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I had that same fear. I do get some work from customers that say they have been using the same painter for years but he is getting old. Their concerned whether their painter can do a large job or if their too slow.

We're all going to get old. If you don't want to paint your whole life, I certainly understand. I'm 44 and seriously starting thinking about this. If you don't want to paint for the rest of your life, start working on the business end and bringing in good help. I started doing this last year. It takes a bit of trial and error but I find it rewarding.

I seriously though my customers wanted me to do the painting but that's not true. I'm finding out most are very content with me running the business and letting my guys do the work.

I've learned it's really more about your customers trusting you.

I wish you the best of luck!
I'm 43....we're in the same boat...just keep rowing! As long as the customers are confident that what I say is what will happen, it's all good.

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Old 07-27-2017, 07:58 PM   #27
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Originally Posted by SemiproJohn View Post
As I'm advancing in age (56), I find these posts valuable. It is nice to have some insight from others older than I, or not-so-young in a general sense.

Somewhat ironically, I ran into a mason this morning with whom I formerly worked for eleven or twelve years. I was laid off from the company from whence we were employed when the housing bubble burst, and decided to get back into painting. He told me that the company was gearing up and looking for masons, and is paying a very decent wage. I only had to think about it for a second and realized my body can no longer do the type of production such work would demand (anywhere from 250 to 500 blocks per day).

I'm fortunate to still be limber, agile, and relatively fast as a painter, and can handle the ladder work and other physically challenging aspects of the trade. Masonry at my age...no way.

Yet, I know at some point my body will tell me I must consider how I will deal with the rest of my life when it no longer can perform at an acceptable level for the painting trade.
Good move. My 55 yr old husband is a hoddy.he's just hoping to make it to retirement and his wrists are getting worse by the day. I worry a lot about that.....i just want him to be able to fish in his retirement....heck, I want him to be able to fish through the next few years! His wrists just can't take it much longer I'm afraid.

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Old 07-27-2017, 09:51 PM   #28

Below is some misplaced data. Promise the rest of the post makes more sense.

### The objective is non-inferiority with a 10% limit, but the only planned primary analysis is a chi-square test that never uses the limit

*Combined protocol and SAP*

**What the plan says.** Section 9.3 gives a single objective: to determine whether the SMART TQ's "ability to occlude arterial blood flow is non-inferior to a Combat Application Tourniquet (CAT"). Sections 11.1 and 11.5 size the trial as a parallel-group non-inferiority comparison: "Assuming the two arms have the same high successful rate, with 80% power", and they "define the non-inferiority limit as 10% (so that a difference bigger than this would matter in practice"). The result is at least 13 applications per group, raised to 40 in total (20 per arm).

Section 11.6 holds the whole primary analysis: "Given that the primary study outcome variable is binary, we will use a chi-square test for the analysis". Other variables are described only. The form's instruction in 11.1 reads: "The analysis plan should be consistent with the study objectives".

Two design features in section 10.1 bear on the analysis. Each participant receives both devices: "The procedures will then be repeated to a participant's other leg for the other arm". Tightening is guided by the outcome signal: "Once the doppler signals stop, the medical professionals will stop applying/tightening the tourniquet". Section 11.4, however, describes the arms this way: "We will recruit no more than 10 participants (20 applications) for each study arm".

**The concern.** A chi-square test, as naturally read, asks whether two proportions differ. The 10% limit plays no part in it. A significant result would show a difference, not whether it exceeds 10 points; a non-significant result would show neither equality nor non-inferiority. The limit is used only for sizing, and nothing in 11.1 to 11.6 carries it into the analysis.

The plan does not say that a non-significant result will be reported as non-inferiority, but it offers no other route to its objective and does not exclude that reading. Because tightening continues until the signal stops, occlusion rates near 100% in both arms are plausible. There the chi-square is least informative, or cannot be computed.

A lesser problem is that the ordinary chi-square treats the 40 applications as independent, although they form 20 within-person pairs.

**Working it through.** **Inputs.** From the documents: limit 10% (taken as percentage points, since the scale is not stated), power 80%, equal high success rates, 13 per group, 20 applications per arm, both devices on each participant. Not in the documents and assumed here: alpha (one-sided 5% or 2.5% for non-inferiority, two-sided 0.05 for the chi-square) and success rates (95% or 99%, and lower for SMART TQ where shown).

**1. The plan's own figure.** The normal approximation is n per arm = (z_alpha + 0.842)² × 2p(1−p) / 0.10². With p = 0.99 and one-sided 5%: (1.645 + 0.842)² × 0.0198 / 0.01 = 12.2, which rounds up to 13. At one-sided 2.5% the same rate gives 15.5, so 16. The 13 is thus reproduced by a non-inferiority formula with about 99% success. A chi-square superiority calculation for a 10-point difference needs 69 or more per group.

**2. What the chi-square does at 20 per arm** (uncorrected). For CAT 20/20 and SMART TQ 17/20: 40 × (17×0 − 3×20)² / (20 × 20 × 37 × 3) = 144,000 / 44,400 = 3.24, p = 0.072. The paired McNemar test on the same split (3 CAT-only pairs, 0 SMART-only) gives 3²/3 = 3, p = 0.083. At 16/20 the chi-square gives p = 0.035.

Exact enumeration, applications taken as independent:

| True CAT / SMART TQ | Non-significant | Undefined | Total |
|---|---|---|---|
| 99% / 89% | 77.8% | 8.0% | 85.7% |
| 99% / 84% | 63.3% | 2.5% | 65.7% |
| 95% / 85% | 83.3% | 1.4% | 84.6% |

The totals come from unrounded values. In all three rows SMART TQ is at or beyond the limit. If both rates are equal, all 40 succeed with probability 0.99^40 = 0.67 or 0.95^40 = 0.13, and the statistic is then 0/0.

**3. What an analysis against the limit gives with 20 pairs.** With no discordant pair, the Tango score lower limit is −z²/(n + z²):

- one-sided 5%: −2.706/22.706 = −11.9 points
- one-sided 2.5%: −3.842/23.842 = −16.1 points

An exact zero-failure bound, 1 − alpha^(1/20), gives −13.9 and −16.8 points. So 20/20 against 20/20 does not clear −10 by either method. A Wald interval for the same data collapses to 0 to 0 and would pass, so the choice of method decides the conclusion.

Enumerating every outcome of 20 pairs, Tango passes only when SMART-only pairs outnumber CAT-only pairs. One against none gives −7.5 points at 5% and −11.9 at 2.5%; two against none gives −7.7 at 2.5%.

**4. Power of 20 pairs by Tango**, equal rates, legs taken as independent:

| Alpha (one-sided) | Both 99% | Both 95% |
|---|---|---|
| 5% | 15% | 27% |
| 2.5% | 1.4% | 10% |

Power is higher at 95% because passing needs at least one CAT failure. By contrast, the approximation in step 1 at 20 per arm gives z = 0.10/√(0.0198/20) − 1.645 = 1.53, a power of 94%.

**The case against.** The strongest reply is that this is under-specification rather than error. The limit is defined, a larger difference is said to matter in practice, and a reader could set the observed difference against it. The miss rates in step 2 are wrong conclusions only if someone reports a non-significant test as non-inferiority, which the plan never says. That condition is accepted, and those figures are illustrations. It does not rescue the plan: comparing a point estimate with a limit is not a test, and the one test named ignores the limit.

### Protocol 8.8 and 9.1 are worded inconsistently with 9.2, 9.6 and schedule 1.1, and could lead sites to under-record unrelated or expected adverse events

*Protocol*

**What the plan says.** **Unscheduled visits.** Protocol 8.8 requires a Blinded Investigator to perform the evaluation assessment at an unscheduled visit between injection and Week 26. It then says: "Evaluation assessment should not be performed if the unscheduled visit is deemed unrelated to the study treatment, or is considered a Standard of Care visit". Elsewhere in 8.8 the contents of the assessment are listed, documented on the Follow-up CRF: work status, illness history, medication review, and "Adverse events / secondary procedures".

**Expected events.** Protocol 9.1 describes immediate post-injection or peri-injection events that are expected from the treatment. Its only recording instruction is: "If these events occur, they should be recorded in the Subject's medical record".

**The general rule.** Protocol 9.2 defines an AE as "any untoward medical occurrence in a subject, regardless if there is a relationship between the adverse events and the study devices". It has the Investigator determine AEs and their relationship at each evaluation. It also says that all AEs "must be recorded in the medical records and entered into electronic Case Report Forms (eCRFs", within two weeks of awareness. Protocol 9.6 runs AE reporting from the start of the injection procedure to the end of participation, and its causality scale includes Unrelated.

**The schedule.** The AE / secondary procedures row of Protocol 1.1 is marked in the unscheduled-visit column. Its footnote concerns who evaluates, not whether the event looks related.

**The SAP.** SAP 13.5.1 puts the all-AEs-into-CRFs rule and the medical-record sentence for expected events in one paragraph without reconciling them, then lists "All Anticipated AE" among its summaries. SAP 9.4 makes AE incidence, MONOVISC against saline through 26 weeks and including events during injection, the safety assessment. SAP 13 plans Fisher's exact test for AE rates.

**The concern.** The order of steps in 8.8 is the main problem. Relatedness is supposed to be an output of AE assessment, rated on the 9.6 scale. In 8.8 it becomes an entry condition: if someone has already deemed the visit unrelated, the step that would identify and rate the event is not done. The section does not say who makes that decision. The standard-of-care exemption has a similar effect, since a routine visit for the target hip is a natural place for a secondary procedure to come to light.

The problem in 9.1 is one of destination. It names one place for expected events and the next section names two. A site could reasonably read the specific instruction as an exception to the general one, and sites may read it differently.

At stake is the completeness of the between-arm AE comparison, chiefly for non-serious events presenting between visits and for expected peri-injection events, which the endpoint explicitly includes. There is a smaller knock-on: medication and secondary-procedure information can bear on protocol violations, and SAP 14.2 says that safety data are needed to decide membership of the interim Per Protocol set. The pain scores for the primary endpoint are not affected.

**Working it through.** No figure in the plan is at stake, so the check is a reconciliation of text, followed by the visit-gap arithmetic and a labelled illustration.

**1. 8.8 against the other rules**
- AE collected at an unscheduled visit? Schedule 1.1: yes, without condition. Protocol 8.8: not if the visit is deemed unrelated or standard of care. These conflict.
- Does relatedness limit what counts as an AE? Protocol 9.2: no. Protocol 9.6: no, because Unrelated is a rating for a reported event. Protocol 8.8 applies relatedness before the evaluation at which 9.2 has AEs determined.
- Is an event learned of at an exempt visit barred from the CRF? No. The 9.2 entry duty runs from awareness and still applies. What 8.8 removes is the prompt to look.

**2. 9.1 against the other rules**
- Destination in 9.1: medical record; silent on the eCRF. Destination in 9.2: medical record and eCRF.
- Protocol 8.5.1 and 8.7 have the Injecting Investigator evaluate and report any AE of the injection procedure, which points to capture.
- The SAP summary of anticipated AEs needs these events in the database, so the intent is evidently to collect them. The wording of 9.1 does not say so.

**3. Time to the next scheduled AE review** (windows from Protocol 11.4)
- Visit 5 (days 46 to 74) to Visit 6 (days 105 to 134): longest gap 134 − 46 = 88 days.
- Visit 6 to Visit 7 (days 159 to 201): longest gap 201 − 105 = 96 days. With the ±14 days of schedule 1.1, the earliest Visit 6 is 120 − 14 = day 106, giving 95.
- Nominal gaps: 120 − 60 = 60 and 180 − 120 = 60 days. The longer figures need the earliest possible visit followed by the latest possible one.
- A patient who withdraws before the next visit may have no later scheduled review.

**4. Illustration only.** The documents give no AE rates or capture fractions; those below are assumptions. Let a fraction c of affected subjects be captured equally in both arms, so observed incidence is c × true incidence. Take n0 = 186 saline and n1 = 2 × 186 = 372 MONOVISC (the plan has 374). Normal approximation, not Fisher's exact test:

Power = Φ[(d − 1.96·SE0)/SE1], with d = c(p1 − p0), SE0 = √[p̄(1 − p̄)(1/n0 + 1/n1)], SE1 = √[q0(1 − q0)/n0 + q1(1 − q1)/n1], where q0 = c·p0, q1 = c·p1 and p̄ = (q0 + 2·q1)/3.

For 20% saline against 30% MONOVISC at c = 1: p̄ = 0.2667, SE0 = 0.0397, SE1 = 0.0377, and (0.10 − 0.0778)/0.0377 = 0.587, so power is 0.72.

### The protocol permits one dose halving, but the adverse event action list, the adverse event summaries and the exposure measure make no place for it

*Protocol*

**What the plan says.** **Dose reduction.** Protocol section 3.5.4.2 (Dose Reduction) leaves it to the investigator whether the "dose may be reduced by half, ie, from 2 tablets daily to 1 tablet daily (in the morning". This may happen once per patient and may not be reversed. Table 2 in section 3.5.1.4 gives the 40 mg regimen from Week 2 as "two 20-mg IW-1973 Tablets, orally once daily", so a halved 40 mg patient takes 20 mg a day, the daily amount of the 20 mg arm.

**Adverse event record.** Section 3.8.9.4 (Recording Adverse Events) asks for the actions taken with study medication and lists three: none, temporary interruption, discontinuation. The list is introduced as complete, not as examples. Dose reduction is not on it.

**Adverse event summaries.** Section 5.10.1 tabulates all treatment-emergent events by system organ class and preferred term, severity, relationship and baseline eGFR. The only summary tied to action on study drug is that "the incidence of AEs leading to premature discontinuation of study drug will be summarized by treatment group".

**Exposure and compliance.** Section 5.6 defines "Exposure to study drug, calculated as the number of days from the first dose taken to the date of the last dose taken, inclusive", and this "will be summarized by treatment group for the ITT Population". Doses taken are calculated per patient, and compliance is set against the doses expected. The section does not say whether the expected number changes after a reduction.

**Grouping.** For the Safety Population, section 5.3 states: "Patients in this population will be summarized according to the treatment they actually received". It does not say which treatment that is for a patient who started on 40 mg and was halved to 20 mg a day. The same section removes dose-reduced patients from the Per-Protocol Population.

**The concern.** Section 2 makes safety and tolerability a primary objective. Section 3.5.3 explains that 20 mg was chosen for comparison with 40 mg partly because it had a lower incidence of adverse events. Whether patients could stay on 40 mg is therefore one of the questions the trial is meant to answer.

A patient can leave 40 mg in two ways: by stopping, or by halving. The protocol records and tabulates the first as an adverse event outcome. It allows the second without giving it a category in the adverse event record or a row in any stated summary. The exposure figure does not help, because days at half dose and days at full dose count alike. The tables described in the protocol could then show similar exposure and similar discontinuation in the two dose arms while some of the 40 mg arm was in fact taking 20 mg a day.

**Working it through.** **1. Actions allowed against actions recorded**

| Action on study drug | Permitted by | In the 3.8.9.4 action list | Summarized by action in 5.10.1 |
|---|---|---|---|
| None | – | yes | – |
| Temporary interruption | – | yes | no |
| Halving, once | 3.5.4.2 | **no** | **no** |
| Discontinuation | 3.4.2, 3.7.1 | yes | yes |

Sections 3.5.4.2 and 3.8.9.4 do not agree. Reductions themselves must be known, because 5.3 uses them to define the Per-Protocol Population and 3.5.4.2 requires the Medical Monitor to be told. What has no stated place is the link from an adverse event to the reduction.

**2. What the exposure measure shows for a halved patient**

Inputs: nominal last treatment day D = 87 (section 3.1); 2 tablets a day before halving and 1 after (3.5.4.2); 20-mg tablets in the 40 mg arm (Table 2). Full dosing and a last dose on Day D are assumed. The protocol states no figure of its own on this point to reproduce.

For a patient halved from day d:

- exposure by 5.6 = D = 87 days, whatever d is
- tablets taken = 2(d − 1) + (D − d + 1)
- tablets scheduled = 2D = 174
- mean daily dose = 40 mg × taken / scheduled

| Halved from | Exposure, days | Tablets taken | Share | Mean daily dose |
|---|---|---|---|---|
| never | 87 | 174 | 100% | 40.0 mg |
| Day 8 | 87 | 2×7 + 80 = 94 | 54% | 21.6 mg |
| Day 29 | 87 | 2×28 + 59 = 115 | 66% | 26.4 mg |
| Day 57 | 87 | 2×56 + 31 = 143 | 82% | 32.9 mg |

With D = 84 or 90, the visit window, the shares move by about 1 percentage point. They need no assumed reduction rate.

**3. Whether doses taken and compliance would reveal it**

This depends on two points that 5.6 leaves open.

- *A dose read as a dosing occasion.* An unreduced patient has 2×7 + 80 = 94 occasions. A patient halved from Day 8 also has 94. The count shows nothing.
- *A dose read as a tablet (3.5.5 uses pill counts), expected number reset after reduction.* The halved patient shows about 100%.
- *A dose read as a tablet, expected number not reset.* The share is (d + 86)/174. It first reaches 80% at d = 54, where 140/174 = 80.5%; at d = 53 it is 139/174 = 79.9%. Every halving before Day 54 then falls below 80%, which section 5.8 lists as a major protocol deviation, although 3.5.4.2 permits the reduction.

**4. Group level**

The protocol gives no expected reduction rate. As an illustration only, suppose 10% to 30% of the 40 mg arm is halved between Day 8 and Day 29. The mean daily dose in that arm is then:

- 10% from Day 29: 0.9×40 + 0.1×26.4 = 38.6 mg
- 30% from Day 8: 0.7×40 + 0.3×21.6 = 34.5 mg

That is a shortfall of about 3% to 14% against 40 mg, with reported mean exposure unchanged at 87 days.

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Good move. My 55 yr old husband is a hoddy.he's just hoping to make it to retirement and his wrists are getting worse by the day. I worry a lot about that.....i just want him to be able to fish in his retirement....heck, I want him to be able to fish through the next few years! His wrists just can't take it much longer I'm afraid.

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Well, I'm not a hoddy but I have good wrists....did that come out all mangled and weird?

I hope you two enjoy plenty o days on the water fishing!
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Old 07-27-2017, 10:28 PM   #29
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Well, I'm not a hoddy but I have good wrists....did that come out all mangled and weird?

I hope you two enjoy plenty o days on the water fishing!
Me too!! When he retires we're supposed to be ditching the city and moving to La Pine,Or. Screw this stupid work thing!! Leave this hard crap for the young bucks with sumthin to prove!! I just want a pole, my bff, my pups and a fish that'll fight!lol

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Old 07-27-2017, 11:03 PM   #30
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Retirement is a word for other people while I'm still working.
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Old 07-28-2017, 01:27 AM   #31
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Must be nice to do something you enjoy. This is just the job I picked up because I couldn't find anything else and I'm a bit over three years into it. Maybe I could try something more interesting like specialty finishes. Need that faux money for kids' college...
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Old 07-28-2017, 10:14 AM   #32
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I did not start my business until I was 42. I am now 47, and in really good shape for my age. So, I am hoping that I do not start loosing jobs soon because of my age. I have a daughter to put through college. The one thing I do hate is that at the end of the day, especially when I am doing exterior, i am too damn tired to do anything. I might get one bike ride in on a week night. And even on weekends, I am usually keeping the rides under 50 miles due to being so worn out.

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Old 07-28-2017, 10:58 AM   #33
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I did not start my business until I was 42. I am now 47, and in really good shape for my age. So, I am hoping that I do not start loosing jobs soon because of my age. I have a daughter to put through college. The one thing I do hate is that at the end of the day, especially when I am doing exterior, i am too damn tired to do anything. I might get one bike ride in on a week night. And even on weekends, I am usually keeping the rides under 50 miles due to being so worn out.